127 hours Review by Ted Baldwin
This film is an intense look at the struggle a young adventurer has when trapped in an isolated canyon. It is called a biographical film by some, but it is not about the guy, Aron Ralston, it is about what happens to him. One careless moment – and a life changing event blossoms.
James Franco, of Spiderman and Milk fame, does an excellent job portraying the real-life survivor, and the director, Danny Boyle, (Slumdog Millionaire) wrings the juiciest bits of tension from the scene, replete with agonizing moments of self mutilation, which made me think of animals gnawing off their own legs when caught in a trap. And his baser instinct comes into play as he suffers pain, dehydration, insects and overt loneliness. Insight generating situations.
As a film it succeeds, on the whole. though it certainly would succeed as a stage play too – minimal sets and the action takes place in a five foot square area. Visually arresting at times, a film companion found one shot arising from the victim’s screaming mouth to a full landscape aerial shot to be the most commanding of the film. KHAAAAAN! It does perfectly capture the essence of the situation – nowhere in every direction, with a perfectly executed crane shot that calls attention to itself because it is so perfect.
The relentlessness of the situation should at some point give way to fully examine the deeper considerations of being so perfectly screwed. He has a few moments, but license dramatica cannot fulfil its little foray here. And that by no means is a condemnation – this is a riveting picture that is believable because it is what happened. In the fifties, Billy Wilder (The Apartment, Stalag 17, Sunset Boulevard, Some Like It Hot) directed “Ace in the Hole”, about a spelunker trapped in a cave while a cynical reporter makes a big story out of him – to the detriment of the victim. That film, which I saw forty years ago or more, examined everyone around the victim but he was in fact, just a sideshow. 127 hours is more intense and not nearly as depressing.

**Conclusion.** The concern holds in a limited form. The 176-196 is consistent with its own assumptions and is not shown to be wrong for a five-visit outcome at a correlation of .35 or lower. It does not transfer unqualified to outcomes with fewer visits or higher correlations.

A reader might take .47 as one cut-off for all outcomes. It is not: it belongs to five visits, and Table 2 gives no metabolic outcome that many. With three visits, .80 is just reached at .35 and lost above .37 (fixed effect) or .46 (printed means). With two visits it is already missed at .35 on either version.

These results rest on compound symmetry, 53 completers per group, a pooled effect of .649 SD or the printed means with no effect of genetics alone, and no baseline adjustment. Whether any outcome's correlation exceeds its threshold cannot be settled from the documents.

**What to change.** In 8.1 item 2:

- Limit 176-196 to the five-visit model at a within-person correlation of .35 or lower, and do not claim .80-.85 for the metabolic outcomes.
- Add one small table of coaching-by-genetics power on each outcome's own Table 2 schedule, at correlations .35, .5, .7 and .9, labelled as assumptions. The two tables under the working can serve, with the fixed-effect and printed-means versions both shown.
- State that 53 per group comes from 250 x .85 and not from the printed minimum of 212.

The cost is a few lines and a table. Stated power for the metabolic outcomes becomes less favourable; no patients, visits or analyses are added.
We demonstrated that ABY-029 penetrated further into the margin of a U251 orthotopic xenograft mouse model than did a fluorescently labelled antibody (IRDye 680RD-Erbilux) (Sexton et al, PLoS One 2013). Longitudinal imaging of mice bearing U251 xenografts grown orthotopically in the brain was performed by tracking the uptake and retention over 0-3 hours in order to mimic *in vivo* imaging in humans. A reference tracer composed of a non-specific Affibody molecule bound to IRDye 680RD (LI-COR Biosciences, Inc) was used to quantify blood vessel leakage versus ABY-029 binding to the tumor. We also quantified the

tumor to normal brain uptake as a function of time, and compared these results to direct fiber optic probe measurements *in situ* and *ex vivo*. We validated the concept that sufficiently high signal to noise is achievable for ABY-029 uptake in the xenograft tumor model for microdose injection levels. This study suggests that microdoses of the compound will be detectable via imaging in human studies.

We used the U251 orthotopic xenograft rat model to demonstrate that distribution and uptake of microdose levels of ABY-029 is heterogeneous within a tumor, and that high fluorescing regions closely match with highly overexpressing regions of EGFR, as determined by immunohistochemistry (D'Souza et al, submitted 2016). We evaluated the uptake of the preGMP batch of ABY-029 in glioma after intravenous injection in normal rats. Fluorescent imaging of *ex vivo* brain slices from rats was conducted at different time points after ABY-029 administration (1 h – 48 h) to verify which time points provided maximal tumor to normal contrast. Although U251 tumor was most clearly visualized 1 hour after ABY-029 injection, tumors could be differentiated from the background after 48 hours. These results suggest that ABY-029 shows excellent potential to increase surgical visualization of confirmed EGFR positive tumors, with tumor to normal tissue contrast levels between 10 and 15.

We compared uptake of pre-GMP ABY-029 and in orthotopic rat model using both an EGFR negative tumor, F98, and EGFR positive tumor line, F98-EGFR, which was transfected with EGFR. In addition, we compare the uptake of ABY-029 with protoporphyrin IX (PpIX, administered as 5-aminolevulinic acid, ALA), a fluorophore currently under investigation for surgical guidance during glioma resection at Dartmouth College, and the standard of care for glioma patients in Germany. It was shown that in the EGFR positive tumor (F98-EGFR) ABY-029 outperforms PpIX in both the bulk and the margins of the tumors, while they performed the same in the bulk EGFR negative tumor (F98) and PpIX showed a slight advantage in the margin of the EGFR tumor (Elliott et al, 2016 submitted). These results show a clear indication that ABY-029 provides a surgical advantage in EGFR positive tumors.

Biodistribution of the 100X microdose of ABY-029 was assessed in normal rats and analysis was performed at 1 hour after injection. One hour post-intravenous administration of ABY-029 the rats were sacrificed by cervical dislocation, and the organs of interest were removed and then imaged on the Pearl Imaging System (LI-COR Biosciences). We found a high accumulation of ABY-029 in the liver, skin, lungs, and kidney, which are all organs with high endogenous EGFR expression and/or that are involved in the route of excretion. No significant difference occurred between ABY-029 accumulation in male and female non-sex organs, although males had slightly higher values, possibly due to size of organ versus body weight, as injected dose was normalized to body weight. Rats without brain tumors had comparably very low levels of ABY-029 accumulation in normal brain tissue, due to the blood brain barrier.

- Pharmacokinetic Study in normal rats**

If you are looking for some political machination in the works it seems to be relatively benign – boy meets canyon, canyon tries to kill boy, etc. Nothing controversial, except for the disclaimer at the end that bicycles are not permitted in Utah state parks or some such. Had to make sure that was in the credits. No damage to the rocks. You could make a case for this being moralizing punishment of individualism but it would not hold as much water as his puny little bike bag. Aside from a few cursewords and ammonia-laced survival techniques, there is little objectionable material – so long as blood and gore does not put you off your feed. But there is nothing gratuitous in this film, except a grateful survivor who takes away more than he leaves behind.
Everyone says expect great things from this director. I concur.
Saw it at the Canal Place theater in New Orleans – very nice. Tickets a little more expensive but it was good treat, reserved seating and we could have ordered meals, wine and other drinks from our waiter.